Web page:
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Infiltrative Diseases of the Heart: A Brief Overview

Infiltrative Diseases of the Heart: A Brief Overview

Infiltrative diseases affecting the heart muscle and function are lesser-known causes of heart failure but are considered major etiologies of cardiomyopathies. Infiltrative cardiomyopathies (IfCM) indicate poor prognosis; however, early detection can lead to potentially curative treatment. Therefore, it is important for clinicians to be aware of these infiltrative diseases affecting the heart.

IfCMs account for a diverse group of cardiac diseases characterized by deposition of abnormal substances within the heart tissue causing disruption in the normal ventricular wall morphology, composition, and function. The degree and extent of the cardiac abnormalities depend on the degree of infiltration and resulting changes in ventricular wall thickness, chamber dilatation, and disruption of the heart's conduction system. These pathologic changes often lead to the development of heart failure and significant arrhythmias (such as atrioventricular blocks and ventricular arrhythmias).

Common Types of Infiltrative Cardiomyopathies

  • Cardiac Amyloidosis (CAmy): This is the archetype of IfCMs. Amyloidosis is a disorder characterized by multisystem deposition of insoluble fibrillary protein called amyloid fibrils. Cardiac involvement is common in amyloidosis, and it is a significant source of morbidity and mortality. The deposition of amyloid fibrils in the heart causes abnormalities in the 3 main processes of cardiac function: contractility, conduction, and coronary blood flow. The most common presentation of CAmy is clinical heart failure with predominant symptoms of right-sided heart failure. It can also present with an acute coronary syndrome-like picture without evidence of coronary disease, syncope/pre-syncope, and atrial or ventricular arrhythmias.
  • Cardiac Sarcoidosis: The main pathologic feature of sarcoidosis is granulomatous infiltration leading to organ dysfunction. In the initial stages of cardiac sarcoidosis, there is more tissue edema present from inflammatory processes, resulting in myocardial thickness leading to diastolic dysfunction. In the later stages, the granulomatous inflammation progresses to fibrosis, leading to ventricular dilatation and global or segmental hypokinesis; thus systolic dysfunction occurs. Disruption to the heart's conduction system can occur due to the inflammation and fibrosis. The clinical presentation of cardiac sarcoidosis depends on the location and extent of granulomatous infiltration. Patients maybe asymptomatic with ECG findings consistent with conduction abnormalities, heart failure, and/or sudden cardiac death.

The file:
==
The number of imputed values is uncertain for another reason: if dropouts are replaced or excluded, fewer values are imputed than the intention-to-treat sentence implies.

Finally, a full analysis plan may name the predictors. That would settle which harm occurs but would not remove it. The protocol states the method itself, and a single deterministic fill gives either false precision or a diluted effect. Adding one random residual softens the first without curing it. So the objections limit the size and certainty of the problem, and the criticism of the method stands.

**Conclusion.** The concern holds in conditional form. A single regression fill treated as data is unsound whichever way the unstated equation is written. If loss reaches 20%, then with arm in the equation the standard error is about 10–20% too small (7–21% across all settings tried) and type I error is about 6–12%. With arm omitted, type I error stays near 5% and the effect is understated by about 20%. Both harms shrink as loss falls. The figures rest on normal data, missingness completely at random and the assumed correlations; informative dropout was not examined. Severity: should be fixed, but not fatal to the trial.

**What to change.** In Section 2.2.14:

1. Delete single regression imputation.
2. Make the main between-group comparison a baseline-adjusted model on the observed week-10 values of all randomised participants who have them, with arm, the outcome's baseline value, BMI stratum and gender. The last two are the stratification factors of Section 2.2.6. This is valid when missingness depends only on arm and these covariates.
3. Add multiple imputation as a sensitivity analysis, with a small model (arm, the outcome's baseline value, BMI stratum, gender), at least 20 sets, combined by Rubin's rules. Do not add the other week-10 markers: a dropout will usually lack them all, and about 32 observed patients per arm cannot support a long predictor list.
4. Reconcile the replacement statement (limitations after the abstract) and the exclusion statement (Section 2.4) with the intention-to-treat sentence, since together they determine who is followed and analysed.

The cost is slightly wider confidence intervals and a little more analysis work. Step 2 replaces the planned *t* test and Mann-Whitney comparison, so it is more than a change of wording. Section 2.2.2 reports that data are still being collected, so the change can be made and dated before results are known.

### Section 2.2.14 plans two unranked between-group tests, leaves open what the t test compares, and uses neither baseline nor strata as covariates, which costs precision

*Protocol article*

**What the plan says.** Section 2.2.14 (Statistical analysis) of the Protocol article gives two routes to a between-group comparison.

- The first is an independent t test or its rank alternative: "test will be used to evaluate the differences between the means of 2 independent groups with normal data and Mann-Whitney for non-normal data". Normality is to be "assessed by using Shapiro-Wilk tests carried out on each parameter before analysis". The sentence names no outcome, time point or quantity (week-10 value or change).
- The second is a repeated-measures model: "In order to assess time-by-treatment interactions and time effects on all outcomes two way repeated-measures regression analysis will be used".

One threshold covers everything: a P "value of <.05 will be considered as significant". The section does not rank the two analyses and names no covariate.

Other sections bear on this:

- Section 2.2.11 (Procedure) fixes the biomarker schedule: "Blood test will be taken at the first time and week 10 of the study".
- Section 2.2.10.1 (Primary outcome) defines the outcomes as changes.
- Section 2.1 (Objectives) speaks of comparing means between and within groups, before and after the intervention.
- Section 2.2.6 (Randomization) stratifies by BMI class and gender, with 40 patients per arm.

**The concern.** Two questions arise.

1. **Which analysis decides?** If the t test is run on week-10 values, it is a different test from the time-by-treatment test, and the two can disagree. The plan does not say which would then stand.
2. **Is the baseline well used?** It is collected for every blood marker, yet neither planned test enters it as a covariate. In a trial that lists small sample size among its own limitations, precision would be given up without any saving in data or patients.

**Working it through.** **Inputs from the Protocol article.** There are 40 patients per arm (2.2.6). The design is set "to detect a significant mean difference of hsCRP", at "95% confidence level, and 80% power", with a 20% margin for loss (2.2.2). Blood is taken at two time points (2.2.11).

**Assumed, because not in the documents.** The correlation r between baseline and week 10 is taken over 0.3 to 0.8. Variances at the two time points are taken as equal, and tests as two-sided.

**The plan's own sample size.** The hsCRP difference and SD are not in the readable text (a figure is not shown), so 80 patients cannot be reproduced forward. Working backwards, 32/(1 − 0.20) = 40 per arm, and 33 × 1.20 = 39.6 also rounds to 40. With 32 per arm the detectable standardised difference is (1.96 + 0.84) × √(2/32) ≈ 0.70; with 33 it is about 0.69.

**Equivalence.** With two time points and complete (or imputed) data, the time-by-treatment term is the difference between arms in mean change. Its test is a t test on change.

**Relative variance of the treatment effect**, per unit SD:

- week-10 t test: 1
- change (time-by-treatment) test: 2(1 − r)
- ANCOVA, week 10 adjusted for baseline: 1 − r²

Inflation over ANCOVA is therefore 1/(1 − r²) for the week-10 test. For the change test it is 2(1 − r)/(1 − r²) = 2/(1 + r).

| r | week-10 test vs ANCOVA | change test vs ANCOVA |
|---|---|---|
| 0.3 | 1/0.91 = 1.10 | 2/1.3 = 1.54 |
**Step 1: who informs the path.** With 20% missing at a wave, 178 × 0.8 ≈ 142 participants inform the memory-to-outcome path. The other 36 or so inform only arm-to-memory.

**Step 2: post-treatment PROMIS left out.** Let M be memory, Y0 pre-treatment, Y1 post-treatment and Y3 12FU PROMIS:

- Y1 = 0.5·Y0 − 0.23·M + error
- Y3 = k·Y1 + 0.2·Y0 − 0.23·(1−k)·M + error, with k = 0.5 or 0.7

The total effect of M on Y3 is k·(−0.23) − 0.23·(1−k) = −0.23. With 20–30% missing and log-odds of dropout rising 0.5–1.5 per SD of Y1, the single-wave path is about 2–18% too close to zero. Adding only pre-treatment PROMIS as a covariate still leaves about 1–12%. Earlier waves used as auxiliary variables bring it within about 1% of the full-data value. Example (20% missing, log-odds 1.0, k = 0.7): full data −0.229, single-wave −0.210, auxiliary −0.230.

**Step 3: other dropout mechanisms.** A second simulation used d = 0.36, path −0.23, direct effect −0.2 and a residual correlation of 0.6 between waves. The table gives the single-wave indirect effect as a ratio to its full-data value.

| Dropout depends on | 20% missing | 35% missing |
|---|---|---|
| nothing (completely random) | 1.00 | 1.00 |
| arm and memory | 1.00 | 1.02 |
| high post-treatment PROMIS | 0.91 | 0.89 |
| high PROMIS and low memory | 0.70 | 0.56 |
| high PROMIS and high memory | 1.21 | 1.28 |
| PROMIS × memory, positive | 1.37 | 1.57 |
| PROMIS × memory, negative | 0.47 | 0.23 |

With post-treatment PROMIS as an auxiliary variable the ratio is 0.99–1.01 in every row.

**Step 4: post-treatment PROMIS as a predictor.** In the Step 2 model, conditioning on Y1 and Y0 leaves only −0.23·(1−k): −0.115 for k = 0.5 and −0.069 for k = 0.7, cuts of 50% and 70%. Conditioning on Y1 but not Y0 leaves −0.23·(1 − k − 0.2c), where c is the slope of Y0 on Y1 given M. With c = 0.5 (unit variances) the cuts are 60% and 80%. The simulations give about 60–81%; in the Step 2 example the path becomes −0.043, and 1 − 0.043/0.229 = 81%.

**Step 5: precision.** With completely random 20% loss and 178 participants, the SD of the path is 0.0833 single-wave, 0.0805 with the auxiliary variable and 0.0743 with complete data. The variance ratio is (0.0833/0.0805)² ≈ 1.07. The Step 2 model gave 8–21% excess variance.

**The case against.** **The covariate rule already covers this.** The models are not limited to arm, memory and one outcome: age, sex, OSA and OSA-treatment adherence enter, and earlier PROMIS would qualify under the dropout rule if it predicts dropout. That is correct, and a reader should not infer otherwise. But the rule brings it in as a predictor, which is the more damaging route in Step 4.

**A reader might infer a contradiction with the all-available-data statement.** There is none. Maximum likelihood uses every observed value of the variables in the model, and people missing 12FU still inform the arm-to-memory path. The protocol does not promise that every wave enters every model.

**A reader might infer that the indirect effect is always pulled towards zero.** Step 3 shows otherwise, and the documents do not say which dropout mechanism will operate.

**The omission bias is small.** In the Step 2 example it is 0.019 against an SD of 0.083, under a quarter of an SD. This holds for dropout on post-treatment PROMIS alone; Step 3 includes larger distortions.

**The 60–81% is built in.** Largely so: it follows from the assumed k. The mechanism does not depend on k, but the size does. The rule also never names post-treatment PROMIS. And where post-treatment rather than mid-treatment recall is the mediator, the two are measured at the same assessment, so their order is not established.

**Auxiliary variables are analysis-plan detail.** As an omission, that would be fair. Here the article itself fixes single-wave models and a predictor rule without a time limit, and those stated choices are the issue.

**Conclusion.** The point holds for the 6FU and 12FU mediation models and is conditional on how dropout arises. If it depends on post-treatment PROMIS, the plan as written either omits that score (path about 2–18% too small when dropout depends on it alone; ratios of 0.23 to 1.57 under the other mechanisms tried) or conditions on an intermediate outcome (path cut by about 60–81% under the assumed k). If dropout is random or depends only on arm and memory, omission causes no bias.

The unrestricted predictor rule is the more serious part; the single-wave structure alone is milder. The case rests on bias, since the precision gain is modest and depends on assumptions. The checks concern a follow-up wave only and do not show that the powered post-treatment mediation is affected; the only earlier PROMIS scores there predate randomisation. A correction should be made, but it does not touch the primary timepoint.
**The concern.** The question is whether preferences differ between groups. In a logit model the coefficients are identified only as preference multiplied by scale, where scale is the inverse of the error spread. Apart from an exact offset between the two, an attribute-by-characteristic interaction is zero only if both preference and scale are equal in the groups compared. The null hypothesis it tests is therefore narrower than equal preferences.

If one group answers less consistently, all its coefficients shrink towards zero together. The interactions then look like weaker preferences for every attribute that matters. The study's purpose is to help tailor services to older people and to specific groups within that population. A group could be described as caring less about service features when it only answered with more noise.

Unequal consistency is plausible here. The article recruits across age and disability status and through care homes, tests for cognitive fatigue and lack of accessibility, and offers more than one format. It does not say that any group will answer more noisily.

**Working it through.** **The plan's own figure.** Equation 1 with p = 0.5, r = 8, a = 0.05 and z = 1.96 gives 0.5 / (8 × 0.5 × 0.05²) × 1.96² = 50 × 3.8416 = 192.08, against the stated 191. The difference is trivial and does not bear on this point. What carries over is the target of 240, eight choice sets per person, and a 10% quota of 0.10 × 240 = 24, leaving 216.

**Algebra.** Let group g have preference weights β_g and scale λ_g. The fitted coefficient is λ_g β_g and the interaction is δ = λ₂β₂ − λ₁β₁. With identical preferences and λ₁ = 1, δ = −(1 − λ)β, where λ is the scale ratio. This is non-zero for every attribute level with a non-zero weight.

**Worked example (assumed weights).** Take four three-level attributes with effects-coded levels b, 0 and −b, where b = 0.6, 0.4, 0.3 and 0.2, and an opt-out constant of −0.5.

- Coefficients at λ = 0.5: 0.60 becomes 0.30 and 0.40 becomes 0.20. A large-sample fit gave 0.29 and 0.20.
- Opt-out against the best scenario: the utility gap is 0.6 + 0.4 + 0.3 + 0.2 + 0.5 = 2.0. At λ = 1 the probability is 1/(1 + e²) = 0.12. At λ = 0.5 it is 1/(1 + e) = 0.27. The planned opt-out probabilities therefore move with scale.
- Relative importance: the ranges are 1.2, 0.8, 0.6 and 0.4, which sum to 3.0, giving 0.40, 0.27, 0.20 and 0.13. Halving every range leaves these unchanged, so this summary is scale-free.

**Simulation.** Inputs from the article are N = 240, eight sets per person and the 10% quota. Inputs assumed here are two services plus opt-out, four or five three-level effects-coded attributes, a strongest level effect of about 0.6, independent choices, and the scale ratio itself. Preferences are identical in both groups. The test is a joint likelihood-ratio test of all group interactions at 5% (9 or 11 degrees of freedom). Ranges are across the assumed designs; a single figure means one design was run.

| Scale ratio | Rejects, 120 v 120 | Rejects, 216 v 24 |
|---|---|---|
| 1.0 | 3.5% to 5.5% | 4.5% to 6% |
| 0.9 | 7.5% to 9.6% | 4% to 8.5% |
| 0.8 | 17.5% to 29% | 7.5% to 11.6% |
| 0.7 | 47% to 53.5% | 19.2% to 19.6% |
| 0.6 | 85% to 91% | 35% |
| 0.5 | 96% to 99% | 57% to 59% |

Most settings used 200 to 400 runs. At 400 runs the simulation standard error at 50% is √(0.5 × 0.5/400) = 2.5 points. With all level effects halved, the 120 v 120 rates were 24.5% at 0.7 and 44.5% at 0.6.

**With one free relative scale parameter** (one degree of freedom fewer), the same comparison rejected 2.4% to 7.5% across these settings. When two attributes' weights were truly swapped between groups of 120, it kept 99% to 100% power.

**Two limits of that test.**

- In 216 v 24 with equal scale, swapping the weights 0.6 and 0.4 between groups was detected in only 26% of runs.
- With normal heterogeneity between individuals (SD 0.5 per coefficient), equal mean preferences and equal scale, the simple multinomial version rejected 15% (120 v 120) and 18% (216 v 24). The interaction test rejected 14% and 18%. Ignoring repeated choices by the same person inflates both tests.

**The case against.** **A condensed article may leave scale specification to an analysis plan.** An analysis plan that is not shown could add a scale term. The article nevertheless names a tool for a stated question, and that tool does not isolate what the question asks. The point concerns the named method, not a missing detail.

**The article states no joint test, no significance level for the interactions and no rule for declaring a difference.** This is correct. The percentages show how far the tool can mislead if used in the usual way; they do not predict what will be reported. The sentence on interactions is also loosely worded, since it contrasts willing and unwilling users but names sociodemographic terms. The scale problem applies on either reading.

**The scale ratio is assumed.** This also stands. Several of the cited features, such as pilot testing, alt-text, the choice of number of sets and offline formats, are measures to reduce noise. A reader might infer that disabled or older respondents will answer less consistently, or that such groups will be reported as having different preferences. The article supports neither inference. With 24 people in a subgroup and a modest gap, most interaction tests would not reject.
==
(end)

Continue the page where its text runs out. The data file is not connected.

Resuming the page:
• Hemochromatosis (HC): The primary pathologic feature in this condition is excessive deposition of iron. The primary or hereditary type of HC is an autosomal recessive disorder; the secondary type is caused by iron overload due to other conditions such as certain types of anemia, repeated blood transfusions, long-term hemodialysis, or chronic liver disease. In the early stages of HC cardiac involvement, excess iron is deposited in the ventricles, resulting in progressive diastolic dysfunction and restrictive physiology. In the later stages, due to remodeling specifically in the left ventricle, the left ventricle dilates and leads to systolic dysfunction. The clinical manifestations of cardiac iron deposition can be wide-ranging: They may range from classic symptoms of heart failure due to biventricular failure, to supraventricular arrhythmias or AV block due to involvement of the conduction system. Similar to the other IfCMs, in HC (either primary or secondary) the severity of cardiac dysfunction and symptoms is governed by the amount of myocardial iron deposition.
References
  • Bejar D, et al. Infiltrative cardiomyopathies. Clin Med Insights Cardiol. 2015;9(suppl 2):29.
  • Madan N, et al. Clinical evaluation of infiltrative cardiomyopathies resulting in heart failure with preserved ejection fraction. Rev Cardiovasc Med. 2020;21:181.
  • Pereira N, et al. Spectrum of restrictive and infiltrative cardiomyopathies: Part 1 of a 2-part series. JACC> 2018;71:1130.

Filed under: Cardiometabolic

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